3 Key Strategies For How To Pay Off Your Credit Card Debt Faster
So you’ve started saving some money and also switched to debit to pay for your expenses? Great! Now, let’s talk strategy.
There are three strategies I often recommend to clients who are looking to pay down their debt: the snowball method, balance transfer, or personal loan.
But how will you know which is right for you? Well, here’s how they work and when to use them:
The debt snowball, or the snowball method, is one of my favorite debt pay-down strategies. If you have multiple credit cards with balances and you’re paying a little extra on each of them, but feel like nothing is changing, the debt snowball is for you.
Details on how it works are here, but essentially, instead of spreading all your extra payments (as in anything above your minimum payments) across all your debt, you will focus on paying down one balance at a time, starting with the lowest balance.
Why does this work? The interest is calculated based on the credit card balances. When you pay down a large portion of the balance on one card, you’re paying that much less in interest and that much more towards the actual amount you owe.
With the next two strategies, you'll be opening new lines of credit, which means your credit score will be checked and you’ll see it go down. You want to have a credit score of about 650 or higher to use these tools. For either of these next two strategies to work, it is even more important that you’ve switched to paying to debit for everything.
I have seen many times where someone does a balance transfer or personal loan, only to run up the balance on their old cards again.
There are a lot of credit card companies who would love it if your credit card balance was with them, so they’ve created a lot of incentives to get you to switch over. Usually, the incentives include 0% interest on your balance for a certain number of months.
If you have a solid credit score, you can apply for a card with a 0 percent interest balance transfer. Make sure the offer is for at least 12 months and also be aware of what the balance transfer fee is (usually 3 percent of the balance or $5, whichever is higher).
If you transfer a $10,000 balance with 15 percent APR, you will save $1,500 in interest for 1 year and pay $300 in balance transfer fees.
The main downside of a balance transfer is the 0 percent interest is for a limited time, so the interest rates will shoot right back up once that trial period is over. This is a great strategy to use if you plan to pay down your debt within the 0 percent interest time frame.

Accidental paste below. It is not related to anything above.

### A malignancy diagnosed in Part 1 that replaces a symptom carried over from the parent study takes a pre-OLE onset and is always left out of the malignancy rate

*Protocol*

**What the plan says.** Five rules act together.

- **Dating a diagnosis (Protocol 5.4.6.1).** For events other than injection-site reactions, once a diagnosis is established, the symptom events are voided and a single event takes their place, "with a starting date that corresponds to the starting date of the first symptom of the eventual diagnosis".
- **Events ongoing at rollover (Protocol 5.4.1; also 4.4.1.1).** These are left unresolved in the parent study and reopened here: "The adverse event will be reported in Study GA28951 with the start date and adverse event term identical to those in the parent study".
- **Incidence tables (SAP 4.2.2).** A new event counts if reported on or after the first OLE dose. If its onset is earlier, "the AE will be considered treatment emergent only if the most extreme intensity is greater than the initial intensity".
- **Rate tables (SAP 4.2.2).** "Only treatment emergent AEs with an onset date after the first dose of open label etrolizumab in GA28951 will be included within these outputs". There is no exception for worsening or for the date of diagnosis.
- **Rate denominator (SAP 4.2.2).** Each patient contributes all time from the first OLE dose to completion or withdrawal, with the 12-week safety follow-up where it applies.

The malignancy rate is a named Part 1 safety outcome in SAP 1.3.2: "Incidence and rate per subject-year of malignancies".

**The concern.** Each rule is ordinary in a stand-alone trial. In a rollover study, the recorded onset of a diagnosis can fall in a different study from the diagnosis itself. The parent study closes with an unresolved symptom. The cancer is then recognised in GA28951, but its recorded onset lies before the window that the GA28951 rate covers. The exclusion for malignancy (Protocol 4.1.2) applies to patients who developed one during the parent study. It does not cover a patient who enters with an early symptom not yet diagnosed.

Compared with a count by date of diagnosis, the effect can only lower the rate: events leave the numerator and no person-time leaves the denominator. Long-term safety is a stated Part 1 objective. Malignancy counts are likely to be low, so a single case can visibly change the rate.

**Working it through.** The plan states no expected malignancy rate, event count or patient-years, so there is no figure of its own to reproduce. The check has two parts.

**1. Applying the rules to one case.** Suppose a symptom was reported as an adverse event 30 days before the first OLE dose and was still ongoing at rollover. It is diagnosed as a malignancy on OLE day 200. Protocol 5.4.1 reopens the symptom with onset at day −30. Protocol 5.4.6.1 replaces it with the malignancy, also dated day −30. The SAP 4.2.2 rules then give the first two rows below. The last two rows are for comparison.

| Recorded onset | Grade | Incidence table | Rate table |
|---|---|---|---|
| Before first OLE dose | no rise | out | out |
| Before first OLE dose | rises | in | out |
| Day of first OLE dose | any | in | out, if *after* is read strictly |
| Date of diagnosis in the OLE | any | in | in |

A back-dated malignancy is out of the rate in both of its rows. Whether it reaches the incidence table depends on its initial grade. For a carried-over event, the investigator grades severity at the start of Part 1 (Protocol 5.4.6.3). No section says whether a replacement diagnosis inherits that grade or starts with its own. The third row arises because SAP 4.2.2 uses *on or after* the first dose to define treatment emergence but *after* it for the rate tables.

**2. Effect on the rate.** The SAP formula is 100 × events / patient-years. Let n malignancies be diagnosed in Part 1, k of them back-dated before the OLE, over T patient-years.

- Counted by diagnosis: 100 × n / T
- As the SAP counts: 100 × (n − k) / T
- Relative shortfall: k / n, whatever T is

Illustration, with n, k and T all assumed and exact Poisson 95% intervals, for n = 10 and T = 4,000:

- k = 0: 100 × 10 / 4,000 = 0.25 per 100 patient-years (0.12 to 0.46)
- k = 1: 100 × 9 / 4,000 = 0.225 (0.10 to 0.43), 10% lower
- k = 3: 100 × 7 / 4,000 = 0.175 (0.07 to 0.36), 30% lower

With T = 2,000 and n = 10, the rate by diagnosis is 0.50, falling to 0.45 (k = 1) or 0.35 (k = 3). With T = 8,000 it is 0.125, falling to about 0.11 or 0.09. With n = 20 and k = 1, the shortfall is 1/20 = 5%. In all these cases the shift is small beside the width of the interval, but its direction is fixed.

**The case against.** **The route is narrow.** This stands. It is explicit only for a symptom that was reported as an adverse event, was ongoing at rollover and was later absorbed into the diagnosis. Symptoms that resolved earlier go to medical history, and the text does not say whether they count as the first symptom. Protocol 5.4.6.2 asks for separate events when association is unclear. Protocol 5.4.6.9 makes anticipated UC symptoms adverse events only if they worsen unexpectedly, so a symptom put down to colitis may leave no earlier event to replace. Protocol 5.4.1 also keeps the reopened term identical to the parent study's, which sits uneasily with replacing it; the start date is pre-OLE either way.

You used to only be able to mostly get personal loans from banks or brick and mortar institutions, but in recent years, many online start ups have started offering personal loans to help relieve credit card debt.
There are two benefits to a personal loan:
You transfer debt from revolving credit (a credit card) to an installment loan (the personal loan). A significant part of your credit score is keeping your revolving credit balances below 30 percent of your limit and switching to a personal loan will do just that.
You fix the payment for a certain number of years with usually a much lower interest rate. The best personal loans right now are offering about 5 to 6 percent interest loans (with the right credit score).
When you apply for a personal loan and you’re trying to decide on the right payment plan, start with a similar amount to what your monthly minimum payments have been. If your total minimum payments are $400, find a monthly payment that is close to it.
The main downside with a personal loan is that you lose the flexibility of the payment amounts that you have with credit cards. As you pay the balance down, your minimum payment doesn’t go down with it.
If you have steady income, this is a great solution for lowering your interest and only having one loan payment. Hope that helps!
Girlboss' resident finance expert, Pamela Capalad is accepting your burning money (not literally please) questions in "Extra Credit," our financial advice column. Submit your questions to see them answered on this very site in the coming days.
Words: Pamela Capalad
Photos: Daria Kobayashi Ritch